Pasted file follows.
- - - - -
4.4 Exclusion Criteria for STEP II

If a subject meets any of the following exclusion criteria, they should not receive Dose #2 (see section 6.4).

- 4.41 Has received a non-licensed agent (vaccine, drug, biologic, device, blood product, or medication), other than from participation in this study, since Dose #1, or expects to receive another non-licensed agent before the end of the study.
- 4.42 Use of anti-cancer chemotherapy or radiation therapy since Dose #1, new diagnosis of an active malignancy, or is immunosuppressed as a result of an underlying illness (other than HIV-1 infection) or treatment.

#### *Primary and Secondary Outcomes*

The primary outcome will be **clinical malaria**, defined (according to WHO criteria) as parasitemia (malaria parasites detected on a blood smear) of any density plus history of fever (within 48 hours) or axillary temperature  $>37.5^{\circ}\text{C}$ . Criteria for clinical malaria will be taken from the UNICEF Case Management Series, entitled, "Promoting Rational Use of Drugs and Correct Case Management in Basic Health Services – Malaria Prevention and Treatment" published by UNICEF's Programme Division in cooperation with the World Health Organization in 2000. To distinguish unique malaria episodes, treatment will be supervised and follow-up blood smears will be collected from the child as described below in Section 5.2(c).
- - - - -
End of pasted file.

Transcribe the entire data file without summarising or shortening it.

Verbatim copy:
4.4 Exclusion Criteria for STEP II

If a subject meets any of the following exclusion criteria, they should not receive Dose #2 (see section 6.4).

- 4.41 Has received a non-licensed agent (vaccine, drug, biologic, device, blood product, or medication), other than from participation in this study, since Dose #1, or expects to receive another non-licensed agent before the end of the study.
- 4.42 Use of anti-cancer chemotherapy or radiation therapy since Dose #1, new diagnosis of an active malignancy, or is immunosuppressed as a result of an underlying illness (other than HIV-1 infection) or treatment.

#### *Primary and Secondary Outcomes*

The primary outcome will be **clinical malaria**, defined (according to WHO criteria) as parasitemia (malaria parasites detected on a blood smear) of any density plus history of fever (within 48 hours) or axillary temperature  $>37.5^{\circ}\text{C}$ . Criteria for clinical malaria will be taken from the UNICEF Case Management Series, entitled, "Promoting Rational Use of Drugs and Correct Case Management in Basic Health Services – Malaria Prevention and Treatment" published by UNICEF's Programme Division in cooperation with the World Health Organization in 2000. To distinguish unique malaria episodes, treatment will be supervised and follow-up blood smears will be collected from the child as described below in Section 5.2(c).